I spend a good chunk of time each week working with, learning from and encouraging fellow senior adults. It seems to me that the ones best able to “finish the race” don’t spend a lot of time employing the adverb “too.”
The public at large, however, generally chooses to use the word “too” for maximation of negatives. You know what I mean. “Too” seems always to be readily at hand, like low-hanging fruit in the grammatical orchard. It is particularly helpful when we want to describe “negatives” concerning our general condition. We maximize the extent of our fatigue, how lousy we feel and extreme weather conditions. The list grows as lengthy as we allow.
You likely have your own list of “too’s,” providing personal evidence that use of “too’s” is out of control.
Swords have two sides; “too” does as well. The “other side” can be extremely positive.
Admittedly, though, negativity springs to the front when we hear of folks working too hard—maybe even from “can” ‘til “can’t.” Others exercise to excess (usually briefly) and can’t wait to tell their friends about it. There are enough claims (okay, brags) by friends and associates to induce “gags” from the lot of us. Mostly, we smile and go on.
Often, though, when we learn of positive extremes in others, a still, small voice from deep within whispers, “You can do better than that.”
To reach goals desired by most Christians, intentionality is important. It helps when we keep in mind biblical instruction that we are indeed our brother’s (and sister’s) keeper.
We can’t start too soon.
On the day of this writing, I learned of seniors—at the other end of age’s spectrum—who are “difference makers.” Recent high school graduates, they are committed to purest adult motives at an early age. Associated Press writer David Sharp provides the commentary about Islesboro, Maine’s Central School Class of 2021. Members decided to cancel their “senior trip” in favor of helping residents struggling to “make it” in this tiny island community. The headline was eye-catching: “Seniors skip trip to help island.”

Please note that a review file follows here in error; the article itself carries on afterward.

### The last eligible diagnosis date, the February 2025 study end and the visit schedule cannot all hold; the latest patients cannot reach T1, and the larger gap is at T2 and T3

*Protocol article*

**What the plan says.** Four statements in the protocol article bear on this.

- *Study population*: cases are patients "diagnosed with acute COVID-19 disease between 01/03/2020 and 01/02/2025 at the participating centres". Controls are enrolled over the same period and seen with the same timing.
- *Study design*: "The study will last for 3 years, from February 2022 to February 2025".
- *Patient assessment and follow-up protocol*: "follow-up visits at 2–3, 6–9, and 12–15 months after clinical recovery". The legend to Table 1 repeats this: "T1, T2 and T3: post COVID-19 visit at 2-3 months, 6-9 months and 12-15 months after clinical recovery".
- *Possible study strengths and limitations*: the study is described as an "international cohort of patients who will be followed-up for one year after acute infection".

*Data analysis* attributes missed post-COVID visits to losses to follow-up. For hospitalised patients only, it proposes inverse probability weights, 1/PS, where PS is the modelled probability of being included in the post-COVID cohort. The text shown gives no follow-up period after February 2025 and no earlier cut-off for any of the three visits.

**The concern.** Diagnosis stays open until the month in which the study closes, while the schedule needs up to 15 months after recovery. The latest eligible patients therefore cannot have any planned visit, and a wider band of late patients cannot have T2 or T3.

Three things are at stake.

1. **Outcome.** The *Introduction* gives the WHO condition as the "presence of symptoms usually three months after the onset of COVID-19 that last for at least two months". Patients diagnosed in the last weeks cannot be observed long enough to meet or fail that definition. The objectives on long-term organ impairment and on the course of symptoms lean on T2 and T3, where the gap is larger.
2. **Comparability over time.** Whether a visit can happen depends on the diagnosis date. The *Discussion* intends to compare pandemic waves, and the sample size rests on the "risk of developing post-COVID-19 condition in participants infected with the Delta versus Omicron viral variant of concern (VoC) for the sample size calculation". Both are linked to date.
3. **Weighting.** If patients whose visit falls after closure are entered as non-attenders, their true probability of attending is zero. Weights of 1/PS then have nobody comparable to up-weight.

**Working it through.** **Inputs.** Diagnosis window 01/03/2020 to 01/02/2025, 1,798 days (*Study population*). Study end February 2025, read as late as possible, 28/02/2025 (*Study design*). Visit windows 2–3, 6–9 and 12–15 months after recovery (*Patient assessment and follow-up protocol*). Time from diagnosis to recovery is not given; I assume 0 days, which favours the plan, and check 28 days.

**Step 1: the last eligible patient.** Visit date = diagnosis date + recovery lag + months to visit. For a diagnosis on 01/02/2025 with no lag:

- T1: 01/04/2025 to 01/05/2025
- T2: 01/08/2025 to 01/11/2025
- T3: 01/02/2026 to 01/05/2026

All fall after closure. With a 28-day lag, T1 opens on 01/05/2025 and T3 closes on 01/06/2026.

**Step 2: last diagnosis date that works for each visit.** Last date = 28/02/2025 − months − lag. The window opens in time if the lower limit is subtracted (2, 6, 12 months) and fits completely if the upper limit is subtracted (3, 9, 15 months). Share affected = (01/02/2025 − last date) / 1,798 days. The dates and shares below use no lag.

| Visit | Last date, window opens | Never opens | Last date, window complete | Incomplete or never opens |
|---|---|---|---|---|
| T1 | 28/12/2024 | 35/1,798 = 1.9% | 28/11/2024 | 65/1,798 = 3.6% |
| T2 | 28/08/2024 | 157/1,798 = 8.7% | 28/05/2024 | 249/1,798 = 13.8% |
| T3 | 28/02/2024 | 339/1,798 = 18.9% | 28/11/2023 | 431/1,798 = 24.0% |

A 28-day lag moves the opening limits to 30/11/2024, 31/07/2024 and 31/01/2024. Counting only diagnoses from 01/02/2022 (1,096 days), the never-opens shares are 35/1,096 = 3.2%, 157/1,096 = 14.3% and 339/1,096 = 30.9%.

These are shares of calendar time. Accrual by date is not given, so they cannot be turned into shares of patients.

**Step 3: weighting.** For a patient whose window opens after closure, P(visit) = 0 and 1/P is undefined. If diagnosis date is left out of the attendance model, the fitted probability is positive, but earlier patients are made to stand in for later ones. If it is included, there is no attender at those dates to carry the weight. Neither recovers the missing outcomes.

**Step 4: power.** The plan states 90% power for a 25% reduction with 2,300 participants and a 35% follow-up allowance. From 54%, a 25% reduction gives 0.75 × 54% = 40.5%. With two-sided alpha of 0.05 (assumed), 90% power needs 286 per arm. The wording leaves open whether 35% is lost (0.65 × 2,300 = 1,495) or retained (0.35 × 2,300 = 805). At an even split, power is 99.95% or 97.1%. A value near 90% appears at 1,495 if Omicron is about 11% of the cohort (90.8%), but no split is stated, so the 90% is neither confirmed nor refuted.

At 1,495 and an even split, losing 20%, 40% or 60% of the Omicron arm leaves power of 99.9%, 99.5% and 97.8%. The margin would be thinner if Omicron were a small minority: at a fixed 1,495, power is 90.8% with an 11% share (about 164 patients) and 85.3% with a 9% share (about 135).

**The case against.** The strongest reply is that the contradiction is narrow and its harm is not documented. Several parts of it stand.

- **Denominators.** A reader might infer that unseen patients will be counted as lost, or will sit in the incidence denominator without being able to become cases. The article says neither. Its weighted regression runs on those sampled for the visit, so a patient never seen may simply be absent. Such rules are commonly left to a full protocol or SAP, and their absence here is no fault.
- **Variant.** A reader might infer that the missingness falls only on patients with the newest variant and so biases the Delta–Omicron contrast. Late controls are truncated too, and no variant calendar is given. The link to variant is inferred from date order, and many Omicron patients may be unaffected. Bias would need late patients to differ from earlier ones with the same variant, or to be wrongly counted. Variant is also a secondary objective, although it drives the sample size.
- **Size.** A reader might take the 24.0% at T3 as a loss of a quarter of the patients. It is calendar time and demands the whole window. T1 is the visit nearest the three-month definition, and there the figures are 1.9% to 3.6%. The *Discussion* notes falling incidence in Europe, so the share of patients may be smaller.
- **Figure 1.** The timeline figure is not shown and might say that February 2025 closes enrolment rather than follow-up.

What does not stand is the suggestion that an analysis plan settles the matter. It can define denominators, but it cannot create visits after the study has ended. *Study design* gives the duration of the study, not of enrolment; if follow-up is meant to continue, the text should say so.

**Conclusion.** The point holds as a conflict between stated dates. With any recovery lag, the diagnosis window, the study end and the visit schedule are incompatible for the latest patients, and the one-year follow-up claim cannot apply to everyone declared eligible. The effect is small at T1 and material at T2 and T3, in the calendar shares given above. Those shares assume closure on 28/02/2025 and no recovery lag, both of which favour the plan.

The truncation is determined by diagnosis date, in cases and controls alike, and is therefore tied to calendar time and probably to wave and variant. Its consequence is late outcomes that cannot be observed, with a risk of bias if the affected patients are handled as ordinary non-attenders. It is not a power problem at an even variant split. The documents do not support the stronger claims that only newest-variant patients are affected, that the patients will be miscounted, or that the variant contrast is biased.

There had to be great leadership and “followship” for them to vote unanimously to scrub their customary trip, investing their hard-earned money instead to help with local needs. Like senior classes before them, they spent hundreds of hours working concession stands, sponsoring festivals and hosting community suppers. Historically, senior classes went to similar lengths to raise cash that would take them to exotic places. This year, they were considering Greece, South Korea and Japan.
Results of the pandemic weighed too heavily, however. There were too many deaths and too many local economic struggles for them to enjoy an exotic trip.
One of the 17-year-old graduates admitted that the decision was painful, but obvious.
Such “can do” spirit can light fires of hope round about, awakening churches, civic clubs and other philanthropic organizations. A “ripple effect” seems possible.
Clearly, these graduates—the largest senior class in years—understand the concept of provisions for “thee and thine” when much of the world scrambles for “me and mine.” What a concept!
The island has but 700 year-around residents. Five of the 13 seniors took the ferry each day from the mainland to attend school. To use their $8,000 to help others is commendable. (This account makes me feel less kindly toward a graduation announcement we received last month addressed “occupant.”)
These graduates will have positive memories about such an admirable decision.
Surely others on the island—as well as on the mainland—may hear their own small voices from within saying, “We can do that.”
A quote I like has been attributed to several theologians, and exact wording varies. The crux of it is simple. It suggests that we should live our lives in such ways that on our dying day, that’s all we really need to do. And the people said, “Amen.”